Tamba has appeared in the Times *, with an article about how UK maternity units are failing to implement recommended multiple pregnancy guidelines (on Friday April 10th).
Currently multiple birth babies make up just three per cent of births, but account for 7.4% of stillbirths, and 18.4 per cent of neonatal deaths. Multiple birth pregnancies also have more than six times the risk of cerebral palsy.
To address this, the National Institute for Health and Care Excellence (NICE) published clinical guidelines for multiple pregnancies in 2011. The NICE guidelines recommend all women expecting multiples should be treated by a core team of named specialist obstetricians, midwives and ultrasonographers- all of whom have experience and knowledge of managing twin and triplet pregnancies.
Yet Tamba's 2014 Maternity Services Survey Report found that a massive 80% of UK units have not yet implemented these guidelines in full.
Our report found that only 18.4% of mother's experiencing a multiple birth pregnancy had access to a named specialist midwife. The report also revealed that only 28% of maternity units have a specialist multiple sonographer, and that 30% of multiple mothers are not being cared for by an specialist obstetrician during pregnancy and birth.
Tamba CEO Keith Reed said that over the coming years Tamba’s will focus on engaging with all maternity units around the UK and supporting them in implementing the NICE guidelines.
"Too many units are putting twins, triplets and higher multiples’ lives at risk by failing to follow the latest clinical guidance. By embedding best practice, units can begin to reduce the number of families who suffer the terrible heartbreak of losing one or more of their babies," Mr Reed said.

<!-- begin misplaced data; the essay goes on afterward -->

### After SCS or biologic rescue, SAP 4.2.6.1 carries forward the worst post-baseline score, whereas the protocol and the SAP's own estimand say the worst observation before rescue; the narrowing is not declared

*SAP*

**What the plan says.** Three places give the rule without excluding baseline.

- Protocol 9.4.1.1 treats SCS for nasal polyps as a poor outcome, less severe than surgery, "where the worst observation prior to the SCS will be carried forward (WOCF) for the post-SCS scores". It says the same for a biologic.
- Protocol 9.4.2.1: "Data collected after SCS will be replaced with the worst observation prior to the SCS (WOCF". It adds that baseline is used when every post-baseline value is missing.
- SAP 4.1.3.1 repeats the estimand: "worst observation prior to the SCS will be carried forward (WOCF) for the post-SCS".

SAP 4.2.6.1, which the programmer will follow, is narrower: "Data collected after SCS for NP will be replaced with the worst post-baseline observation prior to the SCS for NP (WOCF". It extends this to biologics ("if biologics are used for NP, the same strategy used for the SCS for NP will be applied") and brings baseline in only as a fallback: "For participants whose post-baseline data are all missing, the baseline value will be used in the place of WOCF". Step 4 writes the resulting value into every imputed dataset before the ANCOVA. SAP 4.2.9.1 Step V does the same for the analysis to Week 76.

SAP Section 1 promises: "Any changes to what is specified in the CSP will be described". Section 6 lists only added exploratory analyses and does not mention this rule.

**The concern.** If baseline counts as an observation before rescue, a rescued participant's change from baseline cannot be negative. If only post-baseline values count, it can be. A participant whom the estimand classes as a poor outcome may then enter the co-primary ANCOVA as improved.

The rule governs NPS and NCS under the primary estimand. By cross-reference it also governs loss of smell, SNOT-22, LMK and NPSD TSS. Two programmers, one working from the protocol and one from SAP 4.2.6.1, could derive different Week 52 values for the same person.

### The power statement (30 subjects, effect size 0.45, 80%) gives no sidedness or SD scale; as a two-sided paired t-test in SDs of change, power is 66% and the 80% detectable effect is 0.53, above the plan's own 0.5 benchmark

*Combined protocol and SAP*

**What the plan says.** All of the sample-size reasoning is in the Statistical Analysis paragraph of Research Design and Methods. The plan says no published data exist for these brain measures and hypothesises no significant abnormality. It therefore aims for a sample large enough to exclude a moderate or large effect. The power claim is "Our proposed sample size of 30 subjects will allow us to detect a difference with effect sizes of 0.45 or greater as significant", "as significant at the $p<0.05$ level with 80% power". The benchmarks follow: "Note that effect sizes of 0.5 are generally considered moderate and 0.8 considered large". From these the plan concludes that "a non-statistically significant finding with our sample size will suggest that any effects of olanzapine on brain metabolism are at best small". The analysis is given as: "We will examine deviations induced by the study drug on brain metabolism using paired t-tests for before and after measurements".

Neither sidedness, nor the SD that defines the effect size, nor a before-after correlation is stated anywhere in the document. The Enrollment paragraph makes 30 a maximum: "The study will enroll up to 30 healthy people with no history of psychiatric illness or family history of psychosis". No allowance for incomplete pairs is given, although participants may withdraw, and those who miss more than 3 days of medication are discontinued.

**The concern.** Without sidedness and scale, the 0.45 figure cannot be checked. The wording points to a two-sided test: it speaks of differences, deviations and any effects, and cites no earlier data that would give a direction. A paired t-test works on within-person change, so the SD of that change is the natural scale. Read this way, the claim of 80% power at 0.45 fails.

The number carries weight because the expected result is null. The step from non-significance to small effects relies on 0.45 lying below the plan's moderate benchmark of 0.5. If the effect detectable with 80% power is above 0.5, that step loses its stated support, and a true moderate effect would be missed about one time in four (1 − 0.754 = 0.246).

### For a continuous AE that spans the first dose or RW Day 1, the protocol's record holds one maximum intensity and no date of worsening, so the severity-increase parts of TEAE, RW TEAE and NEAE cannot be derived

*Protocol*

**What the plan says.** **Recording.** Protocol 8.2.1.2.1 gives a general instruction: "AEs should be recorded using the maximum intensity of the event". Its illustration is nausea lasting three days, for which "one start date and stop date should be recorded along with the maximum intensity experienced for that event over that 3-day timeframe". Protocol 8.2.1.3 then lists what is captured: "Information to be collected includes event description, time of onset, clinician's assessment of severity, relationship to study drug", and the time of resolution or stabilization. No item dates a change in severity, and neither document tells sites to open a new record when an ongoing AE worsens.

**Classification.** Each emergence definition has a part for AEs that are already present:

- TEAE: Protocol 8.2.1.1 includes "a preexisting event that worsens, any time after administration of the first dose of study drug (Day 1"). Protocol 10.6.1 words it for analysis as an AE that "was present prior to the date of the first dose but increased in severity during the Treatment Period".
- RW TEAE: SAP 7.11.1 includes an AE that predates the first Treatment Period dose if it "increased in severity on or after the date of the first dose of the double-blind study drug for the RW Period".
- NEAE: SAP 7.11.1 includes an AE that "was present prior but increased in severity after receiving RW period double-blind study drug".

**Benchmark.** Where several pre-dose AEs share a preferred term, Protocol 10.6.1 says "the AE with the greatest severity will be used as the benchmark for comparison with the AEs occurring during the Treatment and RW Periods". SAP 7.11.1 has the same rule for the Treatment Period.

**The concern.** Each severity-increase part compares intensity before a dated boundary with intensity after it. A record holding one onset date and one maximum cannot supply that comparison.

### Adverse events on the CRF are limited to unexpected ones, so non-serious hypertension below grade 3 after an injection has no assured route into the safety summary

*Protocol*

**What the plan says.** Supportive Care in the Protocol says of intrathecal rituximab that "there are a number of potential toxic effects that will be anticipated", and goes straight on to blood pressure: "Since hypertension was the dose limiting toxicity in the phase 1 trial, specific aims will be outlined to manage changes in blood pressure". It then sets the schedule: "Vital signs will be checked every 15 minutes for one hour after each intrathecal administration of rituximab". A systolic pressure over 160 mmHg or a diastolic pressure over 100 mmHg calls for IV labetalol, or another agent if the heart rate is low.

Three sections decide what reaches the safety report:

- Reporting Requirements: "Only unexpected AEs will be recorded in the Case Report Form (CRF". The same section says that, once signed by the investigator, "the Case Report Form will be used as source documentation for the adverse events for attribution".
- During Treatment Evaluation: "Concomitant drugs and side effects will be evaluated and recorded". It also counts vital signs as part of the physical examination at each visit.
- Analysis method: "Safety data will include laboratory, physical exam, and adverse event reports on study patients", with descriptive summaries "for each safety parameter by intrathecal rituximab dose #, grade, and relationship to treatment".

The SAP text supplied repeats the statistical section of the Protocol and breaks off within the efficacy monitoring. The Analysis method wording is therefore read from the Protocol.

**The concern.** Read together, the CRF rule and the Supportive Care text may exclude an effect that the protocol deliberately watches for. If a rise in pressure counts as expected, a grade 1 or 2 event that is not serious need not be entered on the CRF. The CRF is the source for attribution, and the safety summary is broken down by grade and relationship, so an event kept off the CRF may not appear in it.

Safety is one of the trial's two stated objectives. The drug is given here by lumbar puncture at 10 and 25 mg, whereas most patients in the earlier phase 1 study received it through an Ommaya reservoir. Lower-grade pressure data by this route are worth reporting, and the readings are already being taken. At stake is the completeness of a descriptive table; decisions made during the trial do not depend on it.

Prior to the dissolution of parliament, Tamba wrote a letter to the then Secretary of State for Health, the Rt Hon Jeremy Hunt MP, calling for an urgent meeting to address the problem. The letter was co-signed by the British Maternal & Fetal Medicine Society, the Royal College of Midwives, the Royal College of Nursing, the Royal College of Obstetrics and Gynecology, and the charities SANDs, Bliss, the Multiple Birth Foundation, Action against Medical Accidents, Action Cerebral Palsy and the NCT.
Tamba is committed to working with maternity units across the UK to help them implement the NICE guidliens.
But we need your help. Please help us by taking a few minutes to fill in our maternity services survey and tell us about your multiple prenancy experience.
The results of this survey will be used to help us target which areas of multiple pregnancy antenatal care most need improving.
For more information about Tamba's NICE guidelines campaigns, look out for#2expectmore on our blog, website, newsletters and social media.
*Please note: only paying Times members will be able to view the full article online. But you can find out more about Tamba's campaign to see more maternity units adopt the NICE guidelines by reading our press release.